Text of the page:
These smaller news sites gain trust by understanding their local audience's needs and marketing around their anchors to instill trust. Combining this trusted advisor role with relevancy makes these local sites very sticky. New York's local NBC news site, for example, contains a mix of local and national news. During the New York transit strike, it was one of the best places online to get up-to-the-minute coverage. It even had a newsletter just about the transit strike you could sign up for.
These sites are primarily operated by Internet Broadcasting Systems, one of my company's clients. Kevin Abramson, director of marketing, told me how this mix of relevancy and loyalty leads to more loyal, profitable users. He says their research uncovers a direct correlation between on-site satisfaction and relevance to the advertising success rate.
People are six times more likely to feel an ad is more relevant simply because it appears on an Internet Broadcasting Web site, for example, because the content's more relevant. Just as compelling, users are twice as likely to click an ad from one of its sites than one from a site they didn't feel was as trusted or relevant.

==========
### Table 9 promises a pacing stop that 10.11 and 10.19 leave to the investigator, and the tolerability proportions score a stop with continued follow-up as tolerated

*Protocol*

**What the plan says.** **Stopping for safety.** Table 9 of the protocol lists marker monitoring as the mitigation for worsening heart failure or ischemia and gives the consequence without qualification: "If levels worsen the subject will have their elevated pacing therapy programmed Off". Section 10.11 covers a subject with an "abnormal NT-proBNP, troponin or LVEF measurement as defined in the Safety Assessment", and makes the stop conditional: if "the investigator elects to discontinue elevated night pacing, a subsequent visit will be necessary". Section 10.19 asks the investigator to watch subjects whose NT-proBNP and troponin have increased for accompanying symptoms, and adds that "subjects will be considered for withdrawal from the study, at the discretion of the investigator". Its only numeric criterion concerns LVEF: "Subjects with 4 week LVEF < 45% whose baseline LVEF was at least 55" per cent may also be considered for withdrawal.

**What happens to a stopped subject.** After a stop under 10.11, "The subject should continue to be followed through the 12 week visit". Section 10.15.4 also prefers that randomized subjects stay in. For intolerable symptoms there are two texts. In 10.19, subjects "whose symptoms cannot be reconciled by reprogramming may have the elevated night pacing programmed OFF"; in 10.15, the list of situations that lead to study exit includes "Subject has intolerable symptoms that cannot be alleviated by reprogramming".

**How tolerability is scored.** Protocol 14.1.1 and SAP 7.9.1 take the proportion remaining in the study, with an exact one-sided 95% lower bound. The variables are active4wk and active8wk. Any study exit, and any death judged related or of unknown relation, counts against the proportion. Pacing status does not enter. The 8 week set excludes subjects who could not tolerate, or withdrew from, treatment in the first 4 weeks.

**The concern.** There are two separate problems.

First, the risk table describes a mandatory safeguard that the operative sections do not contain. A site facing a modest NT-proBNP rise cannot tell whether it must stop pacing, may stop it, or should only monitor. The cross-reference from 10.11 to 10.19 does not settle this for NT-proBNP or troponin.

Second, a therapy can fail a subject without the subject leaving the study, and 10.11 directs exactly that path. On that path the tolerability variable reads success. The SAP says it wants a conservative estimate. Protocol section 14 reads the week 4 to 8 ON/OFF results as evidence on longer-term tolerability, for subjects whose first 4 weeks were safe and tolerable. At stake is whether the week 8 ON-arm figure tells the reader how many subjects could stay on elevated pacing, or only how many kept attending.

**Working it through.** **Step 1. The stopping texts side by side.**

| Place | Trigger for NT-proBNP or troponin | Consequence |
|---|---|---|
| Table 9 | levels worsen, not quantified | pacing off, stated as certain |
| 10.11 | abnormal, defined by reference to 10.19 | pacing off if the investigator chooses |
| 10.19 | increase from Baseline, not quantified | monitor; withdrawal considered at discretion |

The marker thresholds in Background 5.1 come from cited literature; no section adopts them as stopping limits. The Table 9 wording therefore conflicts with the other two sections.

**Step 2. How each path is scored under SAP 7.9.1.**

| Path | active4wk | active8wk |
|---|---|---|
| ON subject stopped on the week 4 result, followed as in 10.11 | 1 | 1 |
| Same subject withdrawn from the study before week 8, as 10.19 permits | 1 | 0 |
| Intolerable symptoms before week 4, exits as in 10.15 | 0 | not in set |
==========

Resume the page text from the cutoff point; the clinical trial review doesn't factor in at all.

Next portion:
Retailers Get in the Mix
No longer content to be impersonal online stores, major retailers are adding personalities and trusted advisors to their sites. Review sites such as CNET.com are go-to places to read about new technology. Online retailers such as Best Buy would be wise to put a more human face on their Web sites to become more of a resource for buyers.
The Home Depot takes a different approach to becoming a trusted advisor. Instead of using people and personalities to instill loyalty, it uses knowledge and education to increase stickiness and sales by offering several online how-to guides. SmarterKids offers editorial sections and newsletters that discuss child development and other issues about children that makes SmarterKids seem like a place to go for information and advice, rather than just a store. The products seem that much better because of it.